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And so I’m 10 pages from the end of On the Road. These are my final thoughts about the novel as a whole. It’s been a bittersweet experience rereading the novel; many things have jumped out at me that I was completely unaware of 8 years ago, perhaps due to my own general ignorance, or because I was not looking for them. I tend to think the former; as a younger man, I was more like Sal Paradise than I’d like to think or admit. Perhaps I still am.

One of the great issues is the treatment of women within the book, as I documented in the last post; but this is not the only, or even the greatest, issue with On the Road, as I will lay out below. And as I’ve been reading, I’ve come to realise that the things I’ve noticed, the glaring racial and sexual issues, are huge critical points in modern interpretation of the novel. Is there any novel that has had a greater critical rethink than On the Road, and not only in terms of sexuality? It seems that it’s reputation has taken a steady decline as these questions have become more prominent; even as I began the novel, I was enormously unaware of what was to come, or how much my reading of Kerouac would change.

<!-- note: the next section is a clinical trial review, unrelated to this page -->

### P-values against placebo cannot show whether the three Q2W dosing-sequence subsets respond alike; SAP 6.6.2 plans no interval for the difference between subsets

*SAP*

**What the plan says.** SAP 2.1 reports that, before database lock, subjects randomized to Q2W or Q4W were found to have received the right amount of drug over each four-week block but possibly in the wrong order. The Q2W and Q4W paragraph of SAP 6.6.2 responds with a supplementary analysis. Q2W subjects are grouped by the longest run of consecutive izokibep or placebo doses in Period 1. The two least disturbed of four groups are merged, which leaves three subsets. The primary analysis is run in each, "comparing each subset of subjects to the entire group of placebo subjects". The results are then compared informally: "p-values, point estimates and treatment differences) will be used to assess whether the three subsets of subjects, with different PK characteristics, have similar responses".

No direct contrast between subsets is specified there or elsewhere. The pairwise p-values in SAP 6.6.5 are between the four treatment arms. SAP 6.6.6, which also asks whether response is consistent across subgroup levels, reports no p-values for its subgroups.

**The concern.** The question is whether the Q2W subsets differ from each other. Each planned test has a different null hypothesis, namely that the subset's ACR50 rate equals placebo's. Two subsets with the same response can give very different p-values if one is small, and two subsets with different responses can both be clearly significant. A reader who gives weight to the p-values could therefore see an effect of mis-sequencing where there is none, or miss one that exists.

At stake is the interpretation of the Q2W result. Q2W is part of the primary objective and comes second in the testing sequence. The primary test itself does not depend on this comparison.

That’s not to say I haven’t enjoyed reading On the Road; quite the opposite. As a first book in my enormous challenge of reading 100-plus fucking books, it has been almost perfect; so much to write and think about, so much to reevaluate, and so many different critical viewpoints to take on board. The novel itself, as an artefact of its time, is still enormously powerful; it is the klaxon–call of a generation disillusioned by capitalism, politics, conservatism and traditon; as Ann Charters states, Kerouac ‘created a book that heralded a change of consciousness in the country’; it is a scroll of imminent possibilities, always just over the horizon, a portrait of a world slipping away, ever on the move, transient and beautiful, seen only in the cold light of dawn.

As Kerouac declares: